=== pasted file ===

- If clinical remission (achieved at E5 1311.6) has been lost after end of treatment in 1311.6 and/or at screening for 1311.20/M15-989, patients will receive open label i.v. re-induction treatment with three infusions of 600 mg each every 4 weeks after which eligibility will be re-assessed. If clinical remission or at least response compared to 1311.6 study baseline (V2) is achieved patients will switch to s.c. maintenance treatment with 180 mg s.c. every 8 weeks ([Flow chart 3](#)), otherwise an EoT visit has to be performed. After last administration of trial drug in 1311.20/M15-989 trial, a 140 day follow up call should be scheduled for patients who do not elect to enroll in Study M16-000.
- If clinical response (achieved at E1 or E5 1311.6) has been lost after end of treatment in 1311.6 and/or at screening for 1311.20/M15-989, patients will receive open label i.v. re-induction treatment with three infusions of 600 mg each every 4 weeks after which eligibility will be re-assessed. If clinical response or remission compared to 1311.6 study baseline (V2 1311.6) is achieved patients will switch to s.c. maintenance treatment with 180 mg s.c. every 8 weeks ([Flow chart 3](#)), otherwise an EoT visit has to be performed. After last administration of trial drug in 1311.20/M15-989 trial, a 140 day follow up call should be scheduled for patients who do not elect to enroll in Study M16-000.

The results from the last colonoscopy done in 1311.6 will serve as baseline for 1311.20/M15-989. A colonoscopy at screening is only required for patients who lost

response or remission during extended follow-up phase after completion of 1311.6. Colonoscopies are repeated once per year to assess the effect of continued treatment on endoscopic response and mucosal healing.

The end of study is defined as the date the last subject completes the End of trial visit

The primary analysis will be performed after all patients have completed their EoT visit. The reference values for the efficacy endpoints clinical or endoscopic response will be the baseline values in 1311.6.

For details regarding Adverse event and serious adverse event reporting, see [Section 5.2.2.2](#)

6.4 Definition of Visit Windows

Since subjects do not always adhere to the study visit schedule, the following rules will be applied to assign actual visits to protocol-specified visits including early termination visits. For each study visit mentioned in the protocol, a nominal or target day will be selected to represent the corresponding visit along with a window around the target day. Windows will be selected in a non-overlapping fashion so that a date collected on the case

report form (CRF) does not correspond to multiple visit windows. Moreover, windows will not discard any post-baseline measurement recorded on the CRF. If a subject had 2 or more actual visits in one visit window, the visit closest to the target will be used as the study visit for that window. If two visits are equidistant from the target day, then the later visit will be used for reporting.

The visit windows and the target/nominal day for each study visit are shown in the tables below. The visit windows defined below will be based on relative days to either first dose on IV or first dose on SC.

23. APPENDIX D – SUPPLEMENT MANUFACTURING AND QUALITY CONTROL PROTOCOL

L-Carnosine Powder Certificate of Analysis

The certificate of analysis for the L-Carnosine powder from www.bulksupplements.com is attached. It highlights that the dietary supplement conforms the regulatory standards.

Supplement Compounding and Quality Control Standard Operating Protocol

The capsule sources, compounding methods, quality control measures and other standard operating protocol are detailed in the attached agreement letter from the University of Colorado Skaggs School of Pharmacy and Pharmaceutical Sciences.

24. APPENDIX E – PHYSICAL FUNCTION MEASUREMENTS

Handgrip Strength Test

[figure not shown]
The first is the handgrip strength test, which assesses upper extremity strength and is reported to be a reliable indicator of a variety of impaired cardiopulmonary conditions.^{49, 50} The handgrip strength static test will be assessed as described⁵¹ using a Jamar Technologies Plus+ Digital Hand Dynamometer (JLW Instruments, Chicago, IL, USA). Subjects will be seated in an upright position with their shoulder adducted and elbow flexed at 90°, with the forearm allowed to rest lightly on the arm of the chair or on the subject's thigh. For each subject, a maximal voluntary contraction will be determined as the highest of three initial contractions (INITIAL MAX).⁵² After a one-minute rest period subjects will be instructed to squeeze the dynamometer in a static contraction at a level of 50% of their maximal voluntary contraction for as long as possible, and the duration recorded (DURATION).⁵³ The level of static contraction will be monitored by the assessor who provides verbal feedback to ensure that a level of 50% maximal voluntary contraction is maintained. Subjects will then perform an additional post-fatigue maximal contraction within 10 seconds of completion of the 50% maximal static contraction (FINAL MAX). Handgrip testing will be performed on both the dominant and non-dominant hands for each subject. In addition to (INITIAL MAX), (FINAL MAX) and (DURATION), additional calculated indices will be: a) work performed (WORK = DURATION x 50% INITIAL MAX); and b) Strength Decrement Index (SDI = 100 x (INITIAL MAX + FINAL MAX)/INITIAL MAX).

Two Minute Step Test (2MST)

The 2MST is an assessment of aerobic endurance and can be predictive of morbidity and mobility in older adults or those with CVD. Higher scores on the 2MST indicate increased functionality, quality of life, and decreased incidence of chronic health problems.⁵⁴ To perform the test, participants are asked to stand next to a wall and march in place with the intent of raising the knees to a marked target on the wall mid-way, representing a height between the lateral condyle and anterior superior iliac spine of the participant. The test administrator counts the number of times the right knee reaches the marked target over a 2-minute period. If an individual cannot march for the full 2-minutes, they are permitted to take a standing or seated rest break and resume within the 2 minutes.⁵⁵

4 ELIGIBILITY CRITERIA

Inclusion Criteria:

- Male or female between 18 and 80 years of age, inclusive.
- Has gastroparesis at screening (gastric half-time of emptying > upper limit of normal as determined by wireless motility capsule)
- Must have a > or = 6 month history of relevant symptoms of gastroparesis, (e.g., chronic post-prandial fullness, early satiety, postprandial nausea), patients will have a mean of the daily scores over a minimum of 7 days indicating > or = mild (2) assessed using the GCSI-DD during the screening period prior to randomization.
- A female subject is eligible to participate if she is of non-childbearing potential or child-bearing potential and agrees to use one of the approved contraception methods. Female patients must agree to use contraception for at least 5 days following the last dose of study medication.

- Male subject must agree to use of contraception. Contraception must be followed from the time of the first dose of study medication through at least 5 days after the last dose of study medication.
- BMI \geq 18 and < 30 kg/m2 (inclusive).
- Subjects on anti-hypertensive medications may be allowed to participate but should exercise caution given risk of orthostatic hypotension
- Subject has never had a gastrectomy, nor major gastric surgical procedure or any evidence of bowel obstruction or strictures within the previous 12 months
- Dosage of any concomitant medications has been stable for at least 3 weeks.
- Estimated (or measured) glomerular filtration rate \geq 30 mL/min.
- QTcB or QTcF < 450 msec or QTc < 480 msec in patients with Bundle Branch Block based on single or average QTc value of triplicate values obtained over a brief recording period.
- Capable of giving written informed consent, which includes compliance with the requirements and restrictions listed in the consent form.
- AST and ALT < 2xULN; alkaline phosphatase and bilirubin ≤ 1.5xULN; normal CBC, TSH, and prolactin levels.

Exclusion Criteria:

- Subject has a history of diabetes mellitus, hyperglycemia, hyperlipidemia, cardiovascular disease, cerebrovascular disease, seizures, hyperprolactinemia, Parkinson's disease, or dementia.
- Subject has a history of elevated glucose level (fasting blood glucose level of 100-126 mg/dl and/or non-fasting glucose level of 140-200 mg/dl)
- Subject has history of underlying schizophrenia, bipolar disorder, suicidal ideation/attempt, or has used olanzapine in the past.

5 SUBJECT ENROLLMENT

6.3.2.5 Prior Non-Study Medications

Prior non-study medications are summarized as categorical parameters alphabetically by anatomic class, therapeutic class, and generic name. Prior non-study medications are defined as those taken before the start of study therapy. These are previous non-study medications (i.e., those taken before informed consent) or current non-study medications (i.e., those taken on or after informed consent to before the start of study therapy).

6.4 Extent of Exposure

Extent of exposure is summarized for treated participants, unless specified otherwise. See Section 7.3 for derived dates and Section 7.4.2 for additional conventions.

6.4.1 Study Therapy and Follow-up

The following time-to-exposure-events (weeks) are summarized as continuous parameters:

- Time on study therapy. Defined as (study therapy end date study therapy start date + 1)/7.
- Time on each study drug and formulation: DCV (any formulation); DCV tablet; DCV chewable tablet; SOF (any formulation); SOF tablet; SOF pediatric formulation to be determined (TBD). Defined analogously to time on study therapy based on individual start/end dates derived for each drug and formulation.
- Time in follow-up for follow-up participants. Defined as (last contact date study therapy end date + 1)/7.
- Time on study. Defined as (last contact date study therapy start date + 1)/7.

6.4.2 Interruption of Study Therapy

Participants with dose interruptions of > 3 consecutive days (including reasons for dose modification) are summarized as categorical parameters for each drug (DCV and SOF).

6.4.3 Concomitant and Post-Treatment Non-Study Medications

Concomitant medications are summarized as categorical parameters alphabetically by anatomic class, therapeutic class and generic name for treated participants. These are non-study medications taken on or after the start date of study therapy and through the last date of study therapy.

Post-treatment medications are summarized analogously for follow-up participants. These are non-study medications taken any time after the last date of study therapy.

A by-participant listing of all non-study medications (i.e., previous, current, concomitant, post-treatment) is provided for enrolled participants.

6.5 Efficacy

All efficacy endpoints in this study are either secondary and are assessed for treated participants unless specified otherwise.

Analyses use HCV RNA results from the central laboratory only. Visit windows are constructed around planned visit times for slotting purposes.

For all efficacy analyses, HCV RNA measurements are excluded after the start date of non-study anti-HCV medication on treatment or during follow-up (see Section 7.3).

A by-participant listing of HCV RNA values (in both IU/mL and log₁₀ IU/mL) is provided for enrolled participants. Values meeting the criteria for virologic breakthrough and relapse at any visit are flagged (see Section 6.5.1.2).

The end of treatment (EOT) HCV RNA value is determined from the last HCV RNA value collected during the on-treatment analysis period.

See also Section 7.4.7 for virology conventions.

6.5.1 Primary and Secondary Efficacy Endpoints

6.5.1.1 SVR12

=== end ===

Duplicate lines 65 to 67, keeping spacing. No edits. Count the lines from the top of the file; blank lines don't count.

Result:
See also Section 7.4.7 for virology conventions.

6.5.1 Primary and Secondary Efficacy Endpoints

6.5.1.1 SVR12